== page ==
Did you know that more than half of America's workers are unhappy with their current job? You'd probably never guess, given this country's obsession with the "rise and grind" lifestyle, but it's making a lot of us miserable.
If you want to retrain, one great way to do this is to go back to school. Yet adult education can seem trepidatious, especially right now when the student loan crisis looms so large in the public consciousness.
If you're tempted to join the adults returning to college within the next few years, what do you need to know? What steps should you take to make sure that you get the most for your money?
In this guide, we're going to take a look at what returning to school is like and how you can make the most out of these fertile intellectual years. Ready to learn more? Read on!
#1. Forget the Idea That You're Too Old
It's easy to think that you're too old to go back to school. Maybe you're in your mid-30s, maybe you're in your 50s, or maybe you're retired. The thing is, there's never a point where you're "too old" to go to college.
Recently, a 96-year-old man in Japan became the oldest college graduate. If you want to go to college, disabuse yourself of the idea that you're too old. You aren't: go and get that degree you've always wanted!
#2. Choosing a Course
So here's the biggest problem that a lot of people have with adult education. How do you choose a course? Obviously, part of this will come down to your aptitude in various subjects.
However, let's say that you're interested in the humanities and aren't sure whether to study history, English, or another subject.
You should think about what you're studying for: is it purely for the edification that comes with studying or do you want to use this degree to land a better job? If it's the latter, you may want to choose a degree that has a direct pathway into a job, like data science.
What you study should also depend on where you study. Different colleges have different strengths and weaknesses, and the same subject can be taught very differently between institutions. Consider the strengths and weaknesses of the university that you're applying to.
Studying Online or On-Campus
It's worth considering whether you want to study online, long-distance or on-campus. While there are advantages to studying on-campus like a better social life, this might not be something you're interested in as a mature student.
Studying online can be cheaper and also lets you study at a better-ranked college without having to move. It's also worth noting that online certificates are just as valuable as ones that you gained on-campus.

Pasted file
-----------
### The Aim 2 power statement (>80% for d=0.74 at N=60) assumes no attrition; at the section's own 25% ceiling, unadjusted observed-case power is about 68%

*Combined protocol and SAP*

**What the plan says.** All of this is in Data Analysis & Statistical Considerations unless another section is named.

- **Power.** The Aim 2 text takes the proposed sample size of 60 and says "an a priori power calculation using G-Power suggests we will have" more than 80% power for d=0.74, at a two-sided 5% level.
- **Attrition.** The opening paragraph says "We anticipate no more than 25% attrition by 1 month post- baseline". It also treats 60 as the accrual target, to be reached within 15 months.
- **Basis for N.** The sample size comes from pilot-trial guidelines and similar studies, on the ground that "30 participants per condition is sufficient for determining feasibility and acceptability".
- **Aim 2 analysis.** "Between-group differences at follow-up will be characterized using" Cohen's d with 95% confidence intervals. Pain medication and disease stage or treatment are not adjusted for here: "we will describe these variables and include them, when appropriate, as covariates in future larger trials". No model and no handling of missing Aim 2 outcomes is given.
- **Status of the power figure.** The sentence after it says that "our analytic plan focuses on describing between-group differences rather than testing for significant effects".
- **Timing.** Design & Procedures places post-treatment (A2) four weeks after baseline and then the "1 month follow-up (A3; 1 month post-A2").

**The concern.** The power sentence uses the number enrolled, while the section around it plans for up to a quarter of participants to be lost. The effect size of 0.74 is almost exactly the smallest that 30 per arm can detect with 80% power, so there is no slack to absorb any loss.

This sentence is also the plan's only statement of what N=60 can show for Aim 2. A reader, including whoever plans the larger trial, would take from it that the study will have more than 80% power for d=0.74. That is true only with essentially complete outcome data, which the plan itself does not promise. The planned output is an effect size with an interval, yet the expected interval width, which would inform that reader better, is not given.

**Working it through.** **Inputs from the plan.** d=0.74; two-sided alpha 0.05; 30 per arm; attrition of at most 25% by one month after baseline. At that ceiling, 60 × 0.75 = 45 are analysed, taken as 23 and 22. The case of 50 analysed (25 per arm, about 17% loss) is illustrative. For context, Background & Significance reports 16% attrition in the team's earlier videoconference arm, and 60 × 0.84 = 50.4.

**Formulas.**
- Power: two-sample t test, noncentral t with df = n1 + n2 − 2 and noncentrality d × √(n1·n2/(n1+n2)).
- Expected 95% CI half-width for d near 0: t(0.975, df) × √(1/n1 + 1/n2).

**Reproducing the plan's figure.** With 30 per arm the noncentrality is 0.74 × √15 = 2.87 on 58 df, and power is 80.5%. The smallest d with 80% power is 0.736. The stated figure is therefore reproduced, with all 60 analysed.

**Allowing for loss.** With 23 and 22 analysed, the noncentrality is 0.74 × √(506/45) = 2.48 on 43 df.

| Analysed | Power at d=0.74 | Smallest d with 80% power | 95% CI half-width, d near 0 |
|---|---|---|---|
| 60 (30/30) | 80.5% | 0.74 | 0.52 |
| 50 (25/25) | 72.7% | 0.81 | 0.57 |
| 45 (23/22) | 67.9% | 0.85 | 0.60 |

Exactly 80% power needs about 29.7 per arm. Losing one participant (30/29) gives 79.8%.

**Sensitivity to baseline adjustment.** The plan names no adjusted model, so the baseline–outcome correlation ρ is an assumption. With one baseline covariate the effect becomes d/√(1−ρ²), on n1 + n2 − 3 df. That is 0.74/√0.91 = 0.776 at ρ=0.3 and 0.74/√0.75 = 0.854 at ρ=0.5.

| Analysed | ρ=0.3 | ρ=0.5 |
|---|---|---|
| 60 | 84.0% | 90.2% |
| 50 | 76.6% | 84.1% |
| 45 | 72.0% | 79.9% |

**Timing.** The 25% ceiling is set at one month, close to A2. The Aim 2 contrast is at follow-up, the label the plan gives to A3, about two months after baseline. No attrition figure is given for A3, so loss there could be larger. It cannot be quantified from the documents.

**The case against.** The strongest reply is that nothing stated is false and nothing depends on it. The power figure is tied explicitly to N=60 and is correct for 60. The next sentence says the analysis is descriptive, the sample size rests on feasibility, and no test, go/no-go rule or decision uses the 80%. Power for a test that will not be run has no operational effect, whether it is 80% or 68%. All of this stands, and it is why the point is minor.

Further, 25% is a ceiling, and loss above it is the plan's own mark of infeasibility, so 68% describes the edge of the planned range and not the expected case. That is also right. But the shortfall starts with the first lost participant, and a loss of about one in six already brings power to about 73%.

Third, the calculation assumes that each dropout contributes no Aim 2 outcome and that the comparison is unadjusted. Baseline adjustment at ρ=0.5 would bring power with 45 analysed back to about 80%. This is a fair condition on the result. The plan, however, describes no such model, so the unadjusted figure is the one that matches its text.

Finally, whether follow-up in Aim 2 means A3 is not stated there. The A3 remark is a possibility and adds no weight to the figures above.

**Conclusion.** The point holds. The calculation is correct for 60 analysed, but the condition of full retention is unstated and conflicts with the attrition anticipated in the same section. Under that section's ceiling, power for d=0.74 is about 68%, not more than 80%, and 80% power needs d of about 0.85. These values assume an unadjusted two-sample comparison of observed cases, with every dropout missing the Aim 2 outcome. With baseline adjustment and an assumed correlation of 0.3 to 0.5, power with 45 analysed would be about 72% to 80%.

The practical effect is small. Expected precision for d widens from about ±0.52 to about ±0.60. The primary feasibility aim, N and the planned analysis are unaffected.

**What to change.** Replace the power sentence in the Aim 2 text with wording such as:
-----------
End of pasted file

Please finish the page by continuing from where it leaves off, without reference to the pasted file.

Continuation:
#3. Consider Funding
College is expensive. Ask any college graduate and they'll tell you about the debt that they have accrued. While student debt isn't a big deal if you're employed, it can become a serious problem if you're retired or if you're unable to find a job.
However, if you're going back to school as an adult, you've got an ace up your sleeve that younger students don't have: you can save up to pay for college before you go back to school.
Now, you may not be able to save up the total price of your college tuition. It does cost a lot of money, after all. If you can't, then we would recommend that you save up a solid chunk of the tuition costs, so that you have to pay less later on.
However, you should also take a look at the college's financial aid. Lots of colleges offer a range of scholarships and bursaries that can pay a large chunk of, or indeed, all of your tuition. The competition for this aid is often fierce, so we'd recommend that you take a look at the financial aid pages well in advance, so that you can apply before other students.
#4. Apply to the College
So now you've got a good understanding of the financial implications of studying and know which course you want to study. Now's time to actually do your application and find out whether you've got a place on the course.
This can be very stressful. We'd recommend giving yourself a few weekends or evenings after work to take a look at the application and make sure that you've done everything right.
As a mature student, a lot of the application comes down to your personal statement. As you're not following the traditional "college after high school" route, you need to emphasize why you want to return to education and what makes you stand out from the other applicants.
Think about the experience that you can draw on and how it will help you in your degree.
#5. Start the Preparatory Reading
With a great application and a bit of luck, you'll now have secured a place on the course. Make sure that you o the preparatory reading that your teachers set, as this can help you build up a stronger background in the subject, which will then help you over the whole length of your course.
If your teachers haven't given you anything to read, we'd recommend that you take a look online at the best books that can give you a background in the course's subject.
Adult Education Could Change Your Life
While it's rational to wonder whether adult education and going back to school are right for you, they could be exactly what you need. Follow these tips and you'll soon be the proud owner of a college degree!
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